When President Barack Obama signs the student loan overhaul bill into law on Tuesday, it will represent a radical departure from a longstanding inclination among previous occupants of the U.S. Capitol and the Oval Office to look out for America’s finance industry instead of the nation’s youths.
“Finally, the Congress and the president, after decades of different Congresses and different presidents being scared of special interests [and] to put students over banks, finally are putting students first,” said de la Torre, who was invited to watch the bill-signing ceremony at Northern Virginia Community College in Alexandria, Va.
The measure has been widely hailed as a big win for the college access movement.
The Institute on College Access and Success (TICAS), for instance, said the student loan overhaul is a “major victory for both students and taxpayers” that lays the foundation for making college more affordable and reducing student debt.
“Our country needs this reform now more than ever, as the economy drives people to seek education and training but leaves them less able to pay for it,” TICAS said in a recent statement.
The measure takes banks out of the student loan industry and switches to a federally-administered direct loan program – a move the White House said will save $68 billion, $36 billion of which will be put into the Pell Grant program.
Noting how the measure, starting in 2013, ties annual Pell Grant increases to the consumer price index, TICAS said, “For the first time, students and families will be able to count on reliable minimum increases in the Pell Grant and plan accordingly.”
The measure also modifies the Income Based Repayment program by – starting in 2014 -- having borrowers pay 10 percent of their income instead of 15 percent, and lowering from 25 to 20 how many years borrowers have to wait to have their loans forgiven.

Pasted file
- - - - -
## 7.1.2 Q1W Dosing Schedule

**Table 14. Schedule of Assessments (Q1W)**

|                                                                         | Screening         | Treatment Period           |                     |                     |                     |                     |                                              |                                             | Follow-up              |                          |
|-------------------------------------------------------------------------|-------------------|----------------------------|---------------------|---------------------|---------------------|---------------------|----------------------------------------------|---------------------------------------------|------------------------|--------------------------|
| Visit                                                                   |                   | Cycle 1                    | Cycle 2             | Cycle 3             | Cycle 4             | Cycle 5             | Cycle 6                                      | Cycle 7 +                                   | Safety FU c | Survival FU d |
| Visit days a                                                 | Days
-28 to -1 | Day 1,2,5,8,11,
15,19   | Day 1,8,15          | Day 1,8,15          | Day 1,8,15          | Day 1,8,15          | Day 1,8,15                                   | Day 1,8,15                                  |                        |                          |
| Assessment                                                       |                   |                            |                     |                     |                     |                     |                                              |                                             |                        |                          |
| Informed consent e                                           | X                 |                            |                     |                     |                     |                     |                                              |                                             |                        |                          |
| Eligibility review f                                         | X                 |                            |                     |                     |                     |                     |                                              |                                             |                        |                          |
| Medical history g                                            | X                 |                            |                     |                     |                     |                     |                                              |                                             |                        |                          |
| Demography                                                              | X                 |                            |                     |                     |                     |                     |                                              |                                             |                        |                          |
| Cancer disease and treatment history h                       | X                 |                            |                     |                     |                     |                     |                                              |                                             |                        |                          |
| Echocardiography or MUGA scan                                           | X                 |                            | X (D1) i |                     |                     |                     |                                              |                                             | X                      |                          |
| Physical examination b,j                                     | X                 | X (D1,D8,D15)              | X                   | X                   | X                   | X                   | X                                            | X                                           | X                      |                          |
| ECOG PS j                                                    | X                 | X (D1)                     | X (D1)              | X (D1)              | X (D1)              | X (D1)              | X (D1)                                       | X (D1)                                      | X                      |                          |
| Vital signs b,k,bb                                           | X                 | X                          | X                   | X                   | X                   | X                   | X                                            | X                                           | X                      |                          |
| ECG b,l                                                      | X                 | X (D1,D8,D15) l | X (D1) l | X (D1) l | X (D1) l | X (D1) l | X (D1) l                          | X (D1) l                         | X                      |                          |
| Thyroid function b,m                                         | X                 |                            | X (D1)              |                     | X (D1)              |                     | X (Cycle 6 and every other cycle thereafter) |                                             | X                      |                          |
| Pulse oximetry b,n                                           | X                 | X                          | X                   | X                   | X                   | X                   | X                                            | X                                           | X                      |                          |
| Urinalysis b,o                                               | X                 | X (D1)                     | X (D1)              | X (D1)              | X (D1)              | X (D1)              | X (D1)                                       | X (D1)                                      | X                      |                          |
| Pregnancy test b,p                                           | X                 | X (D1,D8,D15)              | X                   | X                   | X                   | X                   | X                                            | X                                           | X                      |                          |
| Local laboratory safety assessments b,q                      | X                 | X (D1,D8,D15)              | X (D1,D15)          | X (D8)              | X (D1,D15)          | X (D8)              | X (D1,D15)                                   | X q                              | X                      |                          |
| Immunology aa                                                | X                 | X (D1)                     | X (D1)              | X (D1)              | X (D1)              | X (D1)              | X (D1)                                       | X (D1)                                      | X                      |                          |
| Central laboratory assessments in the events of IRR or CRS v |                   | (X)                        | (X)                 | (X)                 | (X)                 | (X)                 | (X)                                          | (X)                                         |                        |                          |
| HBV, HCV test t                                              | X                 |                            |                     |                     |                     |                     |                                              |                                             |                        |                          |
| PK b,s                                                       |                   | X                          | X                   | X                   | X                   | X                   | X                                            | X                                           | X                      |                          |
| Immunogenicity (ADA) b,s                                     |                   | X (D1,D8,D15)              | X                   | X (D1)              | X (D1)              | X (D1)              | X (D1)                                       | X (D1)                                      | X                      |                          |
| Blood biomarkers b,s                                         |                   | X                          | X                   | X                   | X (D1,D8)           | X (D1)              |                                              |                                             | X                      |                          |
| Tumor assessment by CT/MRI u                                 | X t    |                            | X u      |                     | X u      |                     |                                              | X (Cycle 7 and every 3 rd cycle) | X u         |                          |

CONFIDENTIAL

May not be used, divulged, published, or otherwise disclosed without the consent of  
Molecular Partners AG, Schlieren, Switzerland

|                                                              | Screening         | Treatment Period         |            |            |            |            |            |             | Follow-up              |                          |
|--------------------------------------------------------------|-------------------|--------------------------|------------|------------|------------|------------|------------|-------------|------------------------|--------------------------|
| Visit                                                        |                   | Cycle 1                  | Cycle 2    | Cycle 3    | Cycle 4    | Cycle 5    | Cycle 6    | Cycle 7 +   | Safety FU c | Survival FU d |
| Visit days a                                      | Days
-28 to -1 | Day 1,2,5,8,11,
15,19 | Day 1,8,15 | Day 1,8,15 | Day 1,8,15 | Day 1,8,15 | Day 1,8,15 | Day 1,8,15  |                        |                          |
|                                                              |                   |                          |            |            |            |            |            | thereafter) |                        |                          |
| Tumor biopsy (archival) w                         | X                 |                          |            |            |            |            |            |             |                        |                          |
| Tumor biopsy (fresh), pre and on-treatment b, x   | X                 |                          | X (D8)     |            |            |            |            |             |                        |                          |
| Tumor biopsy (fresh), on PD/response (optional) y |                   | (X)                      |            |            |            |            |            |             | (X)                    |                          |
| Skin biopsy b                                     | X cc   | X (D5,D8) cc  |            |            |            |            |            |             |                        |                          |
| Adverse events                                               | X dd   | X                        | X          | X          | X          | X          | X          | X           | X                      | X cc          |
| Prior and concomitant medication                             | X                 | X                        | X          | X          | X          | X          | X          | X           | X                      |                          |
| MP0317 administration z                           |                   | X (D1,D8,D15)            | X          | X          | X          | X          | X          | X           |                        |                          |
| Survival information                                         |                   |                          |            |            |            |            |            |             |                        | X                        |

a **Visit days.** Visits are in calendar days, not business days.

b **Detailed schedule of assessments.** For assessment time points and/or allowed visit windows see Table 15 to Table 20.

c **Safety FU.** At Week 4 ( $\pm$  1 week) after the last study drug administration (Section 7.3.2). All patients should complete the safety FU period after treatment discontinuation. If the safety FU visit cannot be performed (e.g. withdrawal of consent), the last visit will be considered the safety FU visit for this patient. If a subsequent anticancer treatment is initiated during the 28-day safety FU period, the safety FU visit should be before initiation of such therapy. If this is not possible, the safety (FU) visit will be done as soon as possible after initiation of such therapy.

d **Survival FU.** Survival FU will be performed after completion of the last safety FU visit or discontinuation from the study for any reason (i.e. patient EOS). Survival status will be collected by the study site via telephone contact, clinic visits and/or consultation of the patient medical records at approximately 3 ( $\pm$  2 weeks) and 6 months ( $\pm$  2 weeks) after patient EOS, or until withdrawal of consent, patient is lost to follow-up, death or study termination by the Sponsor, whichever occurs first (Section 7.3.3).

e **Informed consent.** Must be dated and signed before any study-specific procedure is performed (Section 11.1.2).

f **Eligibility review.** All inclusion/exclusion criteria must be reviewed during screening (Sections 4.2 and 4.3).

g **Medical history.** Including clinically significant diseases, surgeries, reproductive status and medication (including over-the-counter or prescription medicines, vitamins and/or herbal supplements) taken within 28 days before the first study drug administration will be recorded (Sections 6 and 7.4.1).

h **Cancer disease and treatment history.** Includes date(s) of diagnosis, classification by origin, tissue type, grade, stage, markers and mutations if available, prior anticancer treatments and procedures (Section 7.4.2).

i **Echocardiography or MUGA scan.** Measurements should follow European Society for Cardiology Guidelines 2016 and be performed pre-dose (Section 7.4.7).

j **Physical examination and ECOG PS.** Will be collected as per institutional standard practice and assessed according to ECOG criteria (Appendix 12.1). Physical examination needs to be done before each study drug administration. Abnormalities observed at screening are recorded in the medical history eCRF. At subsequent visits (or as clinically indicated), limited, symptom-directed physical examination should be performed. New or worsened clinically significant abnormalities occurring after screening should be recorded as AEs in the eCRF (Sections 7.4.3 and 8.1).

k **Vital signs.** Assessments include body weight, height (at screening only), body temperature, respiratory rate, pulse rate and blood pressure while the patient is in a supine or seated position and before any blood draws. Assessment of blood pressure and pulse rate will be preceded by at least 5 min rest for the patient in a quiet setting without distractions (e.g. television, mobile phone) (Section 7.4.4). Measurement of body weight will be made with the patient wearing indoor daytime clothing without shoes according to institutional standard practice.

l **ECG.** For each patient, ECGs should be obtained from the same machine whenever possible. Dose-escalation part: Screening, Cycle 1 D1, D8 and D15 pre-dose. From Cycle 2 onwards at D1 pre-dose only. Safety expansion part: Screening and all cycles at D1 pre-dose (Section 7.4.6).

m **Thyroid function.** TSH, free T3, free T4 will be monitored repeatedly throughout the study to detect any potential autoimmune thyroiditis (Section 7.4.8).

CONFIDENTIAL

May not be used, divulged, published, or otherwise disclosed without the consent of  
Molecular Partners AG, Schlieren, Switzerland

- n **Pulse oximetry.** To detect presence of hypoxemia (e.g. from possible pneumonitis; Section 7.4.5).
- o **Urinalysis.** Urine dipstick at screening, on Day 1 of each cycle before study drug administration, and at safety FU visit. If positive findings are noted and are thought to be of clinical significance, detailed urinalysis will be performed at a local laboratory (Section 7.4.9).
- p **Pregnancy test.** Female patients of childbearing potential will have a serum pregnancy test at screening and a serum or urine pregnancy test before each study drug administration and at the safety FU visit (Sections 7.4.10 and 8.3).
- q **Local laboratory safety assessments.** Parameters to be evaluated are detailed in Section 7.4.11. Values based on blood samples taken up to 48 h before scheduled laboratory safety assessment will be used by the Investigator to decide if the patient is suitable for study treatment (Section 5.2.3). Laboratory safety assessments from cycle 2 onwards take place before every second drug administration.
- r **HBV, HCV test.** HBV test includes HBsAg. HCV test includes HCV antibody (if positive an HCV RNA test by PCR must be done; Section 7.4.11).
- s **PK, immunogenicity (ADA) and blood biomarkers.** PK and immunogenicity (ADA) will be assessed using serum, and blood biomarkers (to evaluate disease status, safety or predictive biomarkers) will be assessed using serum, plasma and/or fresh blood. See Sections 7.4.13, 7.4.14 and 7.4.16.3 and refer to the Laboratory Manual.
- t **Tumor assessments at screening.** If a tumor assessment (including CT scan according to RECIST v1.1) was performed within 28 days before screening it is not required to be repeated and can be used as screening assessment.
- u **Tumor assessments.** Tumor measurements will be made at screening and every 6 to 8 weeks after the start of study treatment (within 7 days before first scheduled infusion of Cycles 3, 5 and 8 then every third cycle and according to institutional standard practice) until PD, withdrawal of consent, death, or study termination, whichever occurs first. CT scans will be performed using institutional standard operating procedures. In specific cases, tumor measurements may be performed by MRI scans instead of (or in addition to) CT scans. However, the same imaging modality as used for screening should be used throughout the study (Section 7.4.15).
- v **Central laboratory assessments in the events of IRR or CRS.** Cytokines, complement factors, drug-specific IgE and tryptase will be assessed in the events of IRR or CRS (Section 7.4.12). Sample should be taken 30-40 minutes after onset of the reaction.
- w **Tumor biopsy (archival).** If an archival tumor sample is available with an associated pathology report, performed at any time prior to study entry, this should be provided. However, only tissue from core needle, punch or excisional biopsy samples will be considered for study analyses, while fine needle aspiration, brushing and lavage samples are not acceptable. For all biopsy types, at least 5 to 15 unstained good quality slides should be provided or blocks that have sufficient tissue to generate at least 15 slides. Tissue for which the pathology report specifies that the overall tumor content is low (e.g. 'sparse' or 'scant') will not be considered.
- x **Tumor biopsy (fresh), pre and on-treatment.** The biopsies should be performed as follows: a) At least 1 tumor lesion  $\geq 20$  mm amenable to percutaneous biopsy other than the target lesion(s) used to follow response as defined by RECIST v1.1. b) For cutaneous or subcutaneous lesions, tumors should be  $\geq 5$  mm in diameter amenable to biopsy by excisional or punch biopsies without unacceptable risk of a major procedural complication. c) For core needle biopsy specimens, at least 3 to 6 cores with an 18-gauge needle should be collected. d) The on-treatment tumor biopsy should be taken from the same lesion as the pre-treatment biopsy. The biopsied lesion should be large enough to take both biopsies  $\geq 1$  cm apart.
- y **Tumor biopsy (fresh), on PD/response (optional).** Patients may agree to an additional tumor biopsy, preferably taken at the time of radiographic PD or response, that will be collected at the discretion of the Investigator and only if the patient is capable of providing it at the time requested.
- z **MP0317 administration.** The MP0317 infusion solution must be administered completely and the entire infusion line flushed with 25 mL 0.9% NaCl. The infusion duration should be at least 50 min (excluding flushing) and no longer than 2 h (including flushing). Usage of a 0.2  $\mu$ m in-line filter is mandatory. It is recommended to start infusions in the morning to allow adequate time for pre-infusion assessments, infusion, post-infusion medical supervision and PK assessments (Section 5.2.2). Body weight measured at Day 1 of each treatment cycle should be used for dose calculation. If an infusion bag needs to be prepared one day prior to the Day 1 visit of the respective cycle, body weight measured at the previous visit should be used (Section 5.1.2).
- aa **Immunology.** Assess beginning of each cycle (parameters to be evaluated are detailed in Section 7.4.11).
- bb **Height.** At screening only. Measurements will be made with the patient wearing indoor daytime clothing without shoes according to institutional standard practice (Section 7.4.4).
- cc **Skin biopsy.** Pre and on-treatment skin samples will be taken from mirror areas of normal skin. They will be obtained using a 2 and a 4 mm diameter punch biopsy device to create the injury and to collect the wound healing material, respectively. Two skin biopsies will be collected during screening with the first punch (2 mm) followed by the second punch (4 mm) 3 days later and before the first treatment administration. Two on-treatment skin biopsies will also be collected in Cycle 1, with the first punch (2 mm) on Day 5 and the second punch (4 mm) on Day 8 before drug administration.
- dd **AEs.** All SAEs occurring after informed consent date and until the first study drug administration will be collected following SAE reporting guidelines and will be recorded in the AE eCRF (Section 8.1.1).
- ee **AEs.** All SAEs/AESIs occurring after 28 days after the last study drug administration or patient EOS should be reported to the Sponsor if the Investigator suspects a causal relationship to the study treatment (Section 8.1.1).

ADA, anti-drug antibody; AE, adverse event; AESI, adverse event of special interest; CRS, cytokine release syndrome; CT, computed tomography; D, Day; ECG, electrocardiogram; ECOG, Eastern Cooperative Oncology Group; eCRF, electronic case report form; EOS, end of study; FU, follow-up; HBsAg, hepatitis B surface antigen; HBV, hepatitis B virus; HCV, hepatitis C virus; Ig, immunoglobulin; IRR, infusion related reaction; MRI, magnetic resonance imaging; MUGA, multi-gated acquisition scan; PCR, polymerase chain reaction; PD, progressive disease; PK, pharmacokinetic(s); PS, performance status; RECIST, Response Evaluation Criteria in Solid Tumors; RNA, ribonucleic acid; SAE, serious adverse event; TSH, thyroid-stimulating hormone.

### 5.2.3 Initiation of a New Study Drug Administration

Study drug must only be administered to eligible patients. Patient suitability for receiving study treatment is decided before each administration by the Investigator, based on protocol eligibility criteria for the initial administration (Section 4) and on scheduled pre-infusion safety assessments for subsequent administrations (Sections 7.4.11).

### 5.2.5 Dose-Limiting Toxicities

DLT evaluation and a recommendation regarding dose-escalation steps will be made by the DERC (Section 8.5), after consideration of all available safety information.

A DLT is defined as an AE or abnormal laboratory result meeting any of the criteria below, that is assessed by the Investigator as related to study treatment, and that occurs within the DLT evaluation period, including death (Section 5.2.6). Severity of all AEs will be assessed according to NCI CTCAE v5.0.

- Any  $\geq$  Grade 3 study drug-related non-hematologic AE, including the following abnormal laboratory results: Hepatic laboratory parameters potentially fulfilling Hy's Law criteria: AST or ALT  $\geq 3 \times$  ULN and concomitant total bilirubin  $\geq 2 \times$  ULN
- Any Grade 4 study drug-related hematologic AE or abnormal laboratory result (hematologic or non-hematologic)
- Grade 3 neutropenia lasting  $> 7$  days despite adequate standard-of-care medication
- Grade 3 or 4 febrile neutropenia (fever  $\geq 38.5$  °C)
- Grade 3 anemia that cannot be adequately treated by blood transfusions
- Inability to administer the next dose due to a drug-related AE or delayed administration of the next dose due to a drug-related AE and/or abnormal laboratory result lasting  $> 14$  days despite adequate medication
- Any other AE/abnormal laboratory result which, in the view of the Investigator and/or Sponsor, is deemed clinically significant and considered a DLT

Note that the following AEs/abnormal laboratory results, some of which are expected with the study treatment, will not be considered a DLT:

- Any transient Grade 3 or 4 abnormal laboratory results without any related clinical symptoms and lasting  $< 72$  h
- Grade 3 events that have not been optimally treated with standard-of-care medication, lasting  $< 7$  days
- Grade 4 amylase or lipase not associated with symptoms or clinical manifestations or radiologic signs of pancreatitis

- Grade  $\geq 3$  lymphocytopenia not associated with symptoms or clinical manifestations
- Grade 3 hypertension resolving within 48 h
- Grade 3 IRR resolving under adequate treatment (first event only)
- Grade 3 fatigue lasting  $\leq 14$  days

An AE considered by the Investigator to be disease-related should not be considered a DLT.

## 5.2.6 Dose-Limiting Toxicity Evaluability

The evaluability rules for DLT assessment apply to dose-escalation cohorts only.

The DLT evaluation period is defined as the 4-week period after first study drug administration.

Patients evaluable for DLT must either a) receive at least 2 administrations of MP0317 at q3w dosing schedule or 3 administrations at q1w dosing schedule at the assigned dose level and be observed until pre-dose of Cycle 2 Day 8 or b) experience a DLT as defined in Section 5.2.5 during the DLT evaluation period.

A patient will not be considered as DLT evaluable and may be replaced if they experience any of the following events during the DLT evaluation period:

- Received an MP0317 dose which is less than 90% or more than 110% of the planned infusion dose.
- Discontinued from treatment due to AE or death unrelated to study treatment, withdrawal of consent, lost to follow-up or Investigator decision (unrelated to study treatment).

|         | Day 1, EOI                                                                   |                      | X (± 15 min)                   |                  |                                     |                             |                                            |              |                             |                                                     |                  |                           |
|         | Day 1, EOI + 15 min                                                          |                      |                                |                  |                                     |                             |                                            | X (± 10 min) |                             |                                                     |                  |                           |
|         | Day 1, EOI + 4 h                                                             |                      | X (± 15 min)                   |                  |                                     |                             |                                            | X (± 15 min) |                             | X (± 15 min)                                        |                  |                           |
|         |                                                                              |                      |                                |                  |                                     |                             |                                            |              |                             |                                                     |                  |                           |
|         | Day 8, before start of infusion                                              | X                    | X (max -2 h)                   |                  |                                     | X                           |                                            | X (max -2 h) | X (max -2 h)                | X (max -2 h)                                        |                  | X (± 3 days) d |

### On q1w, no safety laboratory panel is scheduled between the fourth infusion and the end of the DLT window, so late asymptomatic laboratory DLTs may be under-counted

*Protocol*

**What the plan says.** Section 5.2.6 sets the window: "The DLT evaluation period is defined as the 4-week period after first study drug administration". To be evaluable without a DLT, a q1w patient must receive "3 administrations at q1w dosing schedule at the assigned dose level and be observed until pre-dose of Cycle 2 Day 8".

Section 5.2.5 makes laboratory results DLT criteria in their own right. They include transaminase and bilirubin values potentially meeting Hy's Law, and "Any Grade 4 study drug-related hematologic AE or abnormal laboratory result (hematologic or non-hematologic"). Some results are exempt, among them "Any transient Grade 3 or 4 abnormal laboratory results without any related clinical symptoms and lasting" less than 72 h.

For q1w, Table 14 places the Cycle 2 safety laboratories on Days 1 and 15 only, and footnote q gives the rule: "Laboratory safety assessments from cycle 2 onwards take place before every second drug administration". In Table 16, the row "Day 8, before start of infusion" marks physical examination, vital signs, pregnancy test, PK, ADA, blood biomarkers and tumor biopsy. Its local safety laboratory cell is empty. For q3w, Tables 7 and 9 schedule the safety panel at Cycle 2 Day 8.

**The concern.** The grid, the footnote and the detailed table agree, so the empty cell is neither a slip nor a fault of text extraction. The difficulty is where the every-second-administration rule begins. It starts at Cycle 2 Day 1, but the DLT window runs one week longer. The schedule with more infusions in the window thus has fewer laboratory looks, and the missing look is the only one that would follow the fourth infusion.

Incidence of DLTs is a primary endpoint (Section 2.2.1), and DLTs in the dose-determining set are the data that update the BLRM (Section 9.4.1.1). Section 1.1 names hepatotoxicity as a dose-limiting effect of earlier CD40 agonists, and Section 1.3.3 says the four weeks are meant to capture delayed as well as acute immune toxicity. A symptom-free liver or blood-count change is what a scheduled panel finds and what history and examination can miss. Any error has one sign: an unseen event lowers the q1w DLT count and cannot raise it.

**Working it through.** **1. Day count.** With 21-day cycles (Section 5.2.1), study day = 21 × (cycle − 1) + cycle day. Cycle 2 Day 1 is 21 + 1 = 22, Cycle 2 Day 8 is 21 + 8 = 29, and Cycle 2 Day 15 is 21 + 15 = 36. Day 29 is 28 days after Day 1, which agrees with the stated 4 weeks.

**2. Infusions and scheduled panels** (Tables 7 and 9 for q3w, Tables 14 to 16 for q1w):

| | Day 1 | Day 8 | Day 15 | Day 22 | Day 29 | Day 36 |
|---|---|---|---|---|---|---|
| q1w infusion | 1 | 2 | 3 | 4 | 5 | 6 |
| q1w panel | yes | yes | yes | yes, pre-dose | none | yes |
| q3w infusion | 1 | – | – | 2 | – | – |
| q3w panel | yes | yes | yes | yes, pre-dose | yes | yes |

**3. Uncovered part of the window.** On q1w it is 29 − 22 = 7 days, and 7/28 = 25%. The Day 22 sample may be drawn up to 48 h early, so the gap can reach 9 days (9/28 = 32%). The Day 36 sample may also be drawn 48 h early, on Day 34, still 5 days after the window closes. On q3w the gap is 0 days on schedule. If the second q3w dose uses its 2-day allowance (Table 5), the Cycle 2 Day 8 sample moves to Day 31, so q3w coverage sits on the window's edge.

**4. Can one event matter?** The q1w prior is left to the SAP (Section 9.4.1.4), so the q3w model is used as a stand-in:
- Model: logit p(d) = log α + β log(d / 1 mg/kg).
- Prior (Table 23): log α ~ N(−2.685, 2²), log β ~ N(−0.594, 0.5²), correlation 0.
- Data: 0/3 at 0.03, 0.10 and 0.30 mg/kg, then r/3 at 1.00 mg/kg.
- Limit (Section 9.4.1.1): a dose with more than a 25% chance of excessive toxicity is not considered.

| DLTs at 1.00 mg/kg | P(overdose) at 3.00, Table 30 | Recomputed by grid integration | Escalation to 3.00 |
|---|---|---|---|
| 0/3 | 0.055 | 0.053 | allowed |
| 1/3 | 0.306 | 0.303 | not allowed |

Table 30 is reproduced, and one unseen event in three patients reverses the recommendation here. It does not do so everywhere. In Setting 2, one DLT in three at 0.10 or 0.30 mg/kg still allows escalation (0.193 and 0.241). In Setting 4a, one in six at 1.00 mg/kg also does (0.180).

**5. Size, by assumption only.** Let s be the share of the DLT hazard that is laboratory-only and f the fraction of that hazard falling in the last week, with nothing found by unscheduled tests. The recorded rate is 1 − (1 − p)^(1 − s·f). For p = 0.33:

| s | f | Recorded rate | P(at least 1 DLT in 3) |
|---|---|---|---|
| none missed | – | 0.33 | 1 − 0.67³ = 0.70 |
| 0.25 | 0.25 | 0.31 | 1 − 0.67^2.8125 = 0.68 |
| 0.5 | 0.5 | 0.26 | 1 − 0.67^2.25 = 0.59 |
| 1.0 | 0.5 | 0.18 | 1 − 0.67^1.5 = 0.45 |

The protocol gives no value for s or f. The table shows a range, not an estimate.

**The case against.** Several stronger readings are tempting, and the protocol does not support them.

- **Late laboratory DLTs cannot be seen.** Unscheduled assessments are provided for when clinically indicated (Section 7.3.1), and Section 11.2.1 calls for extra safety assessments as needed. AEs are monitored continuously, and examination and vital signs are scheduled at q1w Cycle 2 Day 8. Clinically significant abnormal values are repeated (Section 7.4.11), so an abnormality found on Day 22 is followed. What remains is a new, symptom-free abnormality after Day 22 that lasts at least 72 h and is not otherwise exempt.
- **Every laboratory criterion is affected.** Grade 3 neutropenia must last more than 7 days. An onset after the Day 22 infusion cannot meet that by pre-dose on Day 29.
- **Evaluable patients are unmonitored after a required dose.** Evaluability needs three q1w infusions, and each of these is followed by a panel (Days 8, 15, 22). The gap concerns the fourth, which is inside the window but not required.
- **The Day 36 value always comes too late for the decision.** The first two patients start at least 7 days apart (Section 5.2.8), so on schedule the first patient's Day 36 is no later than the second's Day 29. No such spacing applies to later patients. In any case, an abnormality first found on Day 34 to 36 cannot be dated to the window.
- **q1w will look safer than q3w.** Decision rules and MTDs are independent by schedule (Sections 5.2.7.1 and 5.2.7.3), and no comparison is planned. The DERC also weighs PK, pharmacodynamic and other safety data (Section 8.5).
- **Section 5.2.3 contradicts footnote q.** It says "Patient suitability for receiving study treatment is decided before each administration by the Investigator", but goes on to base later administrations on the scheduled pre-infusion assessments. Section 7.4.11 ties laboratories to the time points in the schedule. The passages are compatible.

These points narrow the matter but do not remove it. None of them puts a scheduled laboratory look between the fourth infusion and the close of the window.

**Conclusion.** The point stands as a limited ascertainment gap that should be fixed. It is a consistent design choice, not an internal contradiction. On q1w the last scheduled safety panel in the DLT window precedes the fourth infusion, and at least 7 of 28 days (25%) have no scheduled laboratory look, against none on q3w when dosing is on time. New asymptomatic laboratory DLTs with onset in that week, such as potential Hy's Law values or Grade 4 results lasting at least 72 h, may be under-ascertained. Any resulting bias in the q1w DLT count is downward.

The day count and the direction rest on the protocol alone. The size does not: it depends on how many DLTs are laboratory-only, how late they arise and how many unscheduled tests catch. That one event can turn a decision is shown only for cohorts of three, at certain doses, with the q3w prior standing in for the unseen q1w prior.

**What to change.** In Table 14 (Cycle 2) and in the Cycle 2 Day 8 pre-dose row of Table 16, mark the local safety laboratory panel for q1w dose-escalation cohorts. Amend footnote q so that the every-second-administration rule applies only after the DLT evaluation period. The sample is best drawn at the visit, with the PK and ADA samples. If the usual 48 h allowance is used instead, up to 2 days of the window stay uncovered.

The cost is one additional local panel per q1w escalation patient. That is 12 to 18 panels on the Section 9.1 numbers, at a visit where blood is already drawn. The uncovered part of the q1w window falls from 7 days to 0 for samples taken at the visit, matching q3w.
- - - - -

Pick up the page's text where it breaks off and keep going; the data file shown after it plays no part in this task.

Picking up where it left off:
The measure might not make a major difference in what youths and their families actually pay for college, but that’s not the point, de la Torre saids.
“If this bill hadn’t passed, half a million students would have been dropped from the Pell grant program,” de la Torre said, adding that those who remained in the program would have seen their grants decline.
Now, Pell grants will rise to $5,550 next year and increase incrementally with inflation beginning in 2014, de la Torre said.
But not everyone who watches coverage of the historic bill-signing on Tuesday will be in the mood to hear Hail to the Chief.
Some, such as Richard Vedder, director of the Center for College Affordability and Productivity, view the signing ceremony as a swashbuckling political affair that ushers in a new era of higher education governance with a Socialist bent.
In a piece penned for a web-based forum called Minding the Campus: Reforming Our Universities, Vedder postulated that the Obama administration’s motivation for taking private companies out of the business of servicing federally subsidized student loans is “ideologically driven.”
“A deep distrust and contempt for private business, and a belief in governmental control if not ownership of the means of production (which we used to call socialism),” writes Vedder, who goes on to enumerate half a dozen reasons why the student loan overhaul isn’t all it’s cracked up to be.
One reason, he said, is it won’t make much of an actual difference in terms of savings.
“The true societal savings under this new law are almost certainly negative, since there will be a very significant decline in services provided students wishing to borrow,” Vedder said, arguing that taking private business out of the student loan industry is like taking UPS and Fed Ex out of the parcel delivery service and “leaving us with the equivalent of the Post Office.”
“Now, no doubt, students will be given one-size-fits-all generic advice online or in recorded phone messages,” Vedder said.
De la Torre said that while the student loan overhaul is a welcome, more needs to be done to make college affordable. He said colleges and states need to focus more on issuing more need-based grants and fulfilling their social missions and less on college rankings and the like.
“We should all be focusing on making sure that everyone can get this education that’s become a necessity to make ends meet in our economy,” de la Torre said.